Segolene Royal
Michel Euler  /  AP
French voters line up Sunday to cast their votes in the presidential election in Melle, western France. Conservative front-runner Nicolas Sarkozy and Socialist Segolene Royal, placing second in polls, are the top two scorers who will face each other in a final round of voting May 6.
Sarkozy would loosen labor laws and cut taxes to invigorate the sluggish economy, while Royal would hike government spending and preserve the country’s generous worker protections.

Royal, too, champions change but says it must not be brutal.

“I extend my hand to all those women and men who think, as I do, that it is not only possible but urgent to abandon a system that no longer works,” she said.

The runoff offers “a clear choice between two very different paths,” she said.

Outside Socialist Party headquarters in Paris, supporters reacted to the result with joy, chanting, “We’re going to win!”

Dueling mistakes
Sarkozy told cheering supporters Sunday night that by choosing him and Royal, voters “clearly marked their wish to go to the very end of the debate between two ideas of the nation, two programs for society, two value systems, two concepts of politics.”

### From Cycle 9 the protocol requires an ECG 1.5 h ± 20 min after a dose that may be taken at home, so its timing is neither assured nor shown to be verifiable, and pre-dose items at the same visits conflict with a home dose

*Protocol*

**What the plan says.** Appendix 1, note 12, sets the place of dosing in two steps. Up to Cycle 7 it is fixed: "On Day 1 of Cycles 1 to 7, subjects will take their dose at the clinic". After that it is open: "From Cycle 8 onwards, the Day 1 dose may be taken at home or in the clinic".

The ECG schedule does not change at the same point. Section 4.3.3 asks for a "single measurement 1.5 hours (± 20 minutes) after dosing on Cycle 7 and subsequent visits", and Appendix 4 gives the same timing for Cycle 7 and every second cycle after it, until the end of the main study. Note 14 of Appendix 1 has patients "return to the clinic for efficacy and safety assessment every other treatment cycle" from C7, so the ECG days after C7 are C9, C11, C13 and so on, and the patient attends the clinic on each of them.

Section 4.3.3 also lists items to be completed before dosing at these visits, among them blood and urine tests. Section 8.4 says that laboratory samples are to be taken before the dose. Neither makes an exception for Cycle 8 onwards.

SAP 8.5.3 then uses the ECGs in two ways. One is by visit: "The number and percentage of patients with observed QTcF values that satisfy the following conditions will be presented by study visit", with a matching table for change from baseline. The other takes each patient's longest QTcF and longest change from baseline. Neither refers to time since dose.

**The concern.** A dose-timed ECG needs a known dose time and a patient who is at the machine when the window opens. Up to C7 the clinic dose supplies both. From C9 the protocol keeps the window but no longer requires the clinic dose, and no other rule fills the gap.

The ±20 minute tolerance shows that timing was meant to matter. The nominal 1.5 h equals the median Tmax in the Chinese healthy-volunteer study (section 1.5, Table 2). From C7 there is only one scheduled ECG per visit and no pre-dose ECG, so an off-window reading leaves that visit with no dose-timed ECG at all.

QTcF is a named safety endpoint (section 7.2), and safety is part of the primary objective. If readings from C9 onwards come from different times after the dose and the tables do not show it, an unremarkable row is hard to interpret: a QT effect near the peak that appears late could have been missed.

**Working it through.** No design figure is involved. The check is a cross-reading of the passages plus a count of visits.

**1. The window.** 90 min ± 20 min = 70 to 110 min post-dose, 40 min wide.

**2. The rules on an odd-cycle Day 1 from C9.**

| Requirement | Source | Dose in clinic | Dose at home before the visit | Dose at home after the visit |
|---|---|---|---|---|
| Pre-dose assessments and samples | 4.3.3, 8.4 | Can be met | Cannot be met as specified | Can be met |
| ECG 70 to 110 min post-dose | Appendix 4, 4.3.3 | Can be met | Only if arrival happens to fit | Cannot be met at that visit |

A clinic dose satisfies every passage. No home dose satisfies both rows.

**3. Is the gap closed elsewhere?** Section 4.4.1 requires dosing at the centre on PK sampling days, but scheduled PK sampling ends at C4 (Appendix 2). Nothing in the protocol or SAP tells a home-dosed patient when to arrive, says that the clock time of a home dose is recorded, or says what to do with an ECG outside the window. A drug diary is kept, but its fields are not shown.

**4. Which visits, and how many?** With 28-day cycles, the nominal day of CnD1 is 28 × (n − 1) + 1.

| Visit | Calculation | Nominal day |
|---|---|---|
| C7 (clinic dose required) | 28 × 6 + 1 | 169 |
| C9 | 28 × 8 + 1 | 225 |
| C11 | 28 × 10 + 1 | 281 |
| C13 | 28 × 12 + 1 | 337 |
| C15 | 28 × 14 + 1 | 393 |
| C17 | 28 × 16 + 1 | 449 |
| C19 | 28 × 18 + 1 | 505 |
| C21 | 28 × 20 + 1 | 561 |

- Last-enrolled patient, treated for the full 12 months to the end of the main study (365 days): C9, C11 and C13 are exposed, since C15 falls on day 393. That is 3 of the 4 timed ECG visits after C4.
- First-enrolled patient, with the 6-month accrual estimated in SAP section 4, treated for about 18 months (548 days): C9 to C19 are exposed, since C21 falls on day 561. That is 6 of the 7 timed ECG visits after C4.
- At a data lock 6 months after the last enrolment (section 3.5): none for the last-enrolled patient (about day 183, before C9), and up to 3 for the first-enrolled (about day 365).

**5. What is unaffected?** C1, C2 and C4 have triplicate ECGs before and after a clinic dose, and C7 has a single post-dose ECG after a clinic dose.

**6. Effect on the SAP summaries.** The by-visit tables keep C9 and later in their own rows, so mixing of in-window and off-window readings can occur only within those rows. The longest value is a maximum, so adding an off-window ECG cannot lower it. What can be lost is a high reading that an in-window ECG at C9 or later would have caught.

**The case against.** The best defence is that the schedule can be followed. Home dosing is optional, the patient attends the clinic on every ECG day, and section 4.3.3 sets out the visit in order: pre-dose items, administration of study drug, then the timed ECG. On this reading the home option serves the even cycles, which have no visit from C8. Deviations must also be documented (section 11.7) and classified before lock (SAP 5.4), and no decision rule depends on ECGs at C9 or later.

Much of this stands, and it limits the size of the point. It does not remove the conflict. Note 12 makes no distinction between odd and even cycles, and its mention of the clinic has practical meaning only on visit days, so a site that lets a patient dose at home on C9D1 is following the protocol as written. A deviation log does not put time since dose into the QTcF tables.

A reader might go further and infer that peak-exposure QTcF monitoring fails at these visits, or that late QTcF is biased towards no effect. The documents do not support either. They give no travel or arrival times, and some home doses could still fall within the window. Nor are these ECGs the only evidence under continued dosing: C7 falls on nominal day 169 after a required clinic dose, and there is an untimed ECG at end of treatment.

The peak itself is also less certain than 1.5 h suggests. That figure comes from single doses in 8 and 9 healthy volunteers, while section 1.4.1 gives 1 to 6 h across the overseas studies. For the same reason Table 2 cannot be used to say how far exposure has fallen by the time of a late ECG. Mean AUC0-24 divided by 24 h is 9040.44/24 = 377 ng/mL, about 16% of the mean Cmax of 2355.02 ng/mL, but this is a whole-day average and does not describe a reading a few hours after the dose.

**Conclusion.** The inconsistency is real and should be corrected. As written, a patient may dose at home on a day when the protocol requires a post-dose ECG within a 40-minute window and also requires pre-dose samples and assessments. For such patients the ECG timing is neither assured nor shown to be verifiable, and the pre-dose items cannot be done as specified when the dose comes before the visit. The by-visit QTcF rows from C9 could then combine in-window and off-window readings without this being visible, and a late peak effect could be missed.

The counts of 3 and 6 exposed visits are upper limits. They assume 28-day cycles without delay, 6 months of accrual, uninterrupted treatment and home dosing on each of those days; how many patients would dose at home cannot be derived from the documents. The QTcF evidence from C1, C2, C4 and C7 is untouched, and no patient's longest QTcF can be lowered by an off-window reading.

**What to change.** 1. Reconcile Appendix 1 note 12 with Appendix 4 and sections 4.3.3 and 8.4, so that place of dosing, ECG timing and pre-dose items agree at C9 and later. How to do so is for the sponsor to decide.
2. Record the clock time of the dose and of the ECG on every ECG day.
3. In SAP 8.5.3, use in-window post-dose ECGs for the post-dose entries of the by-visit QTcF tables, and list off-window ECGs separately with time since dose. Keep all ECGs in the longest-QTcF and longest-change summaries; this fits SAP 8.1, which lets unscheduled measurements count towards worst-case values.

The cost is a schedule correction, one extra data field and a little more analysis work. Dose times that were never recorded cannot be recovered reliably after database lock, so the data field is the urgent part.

Despite Sarkozy’s lead, he faces a powerful “Anything But Sarkozy” push by those who call him too arrogant and explosive to run a nuclear-armed nation. He once called young delinquents “scum,” a remark that outraged the residents of poor neighborhoods and has dogged him politically.

“It won’t be a walk in the park” for Sarkozy even though he is in a strong position heading into the runoff, said Bruno Cautres, researcher at the prestigious Institute for Political Sciences.

Royal, a lawmaker and feminist who says she makes political decisions based on what she would do for her children, shot to popularity by promising to run France differently.

But she has stumbled on foreign policy. In one gaffe, she praised the Chinese during a trip to Beijing for their swift justice system.

Many voters question whether she is “presidential” enough to run France.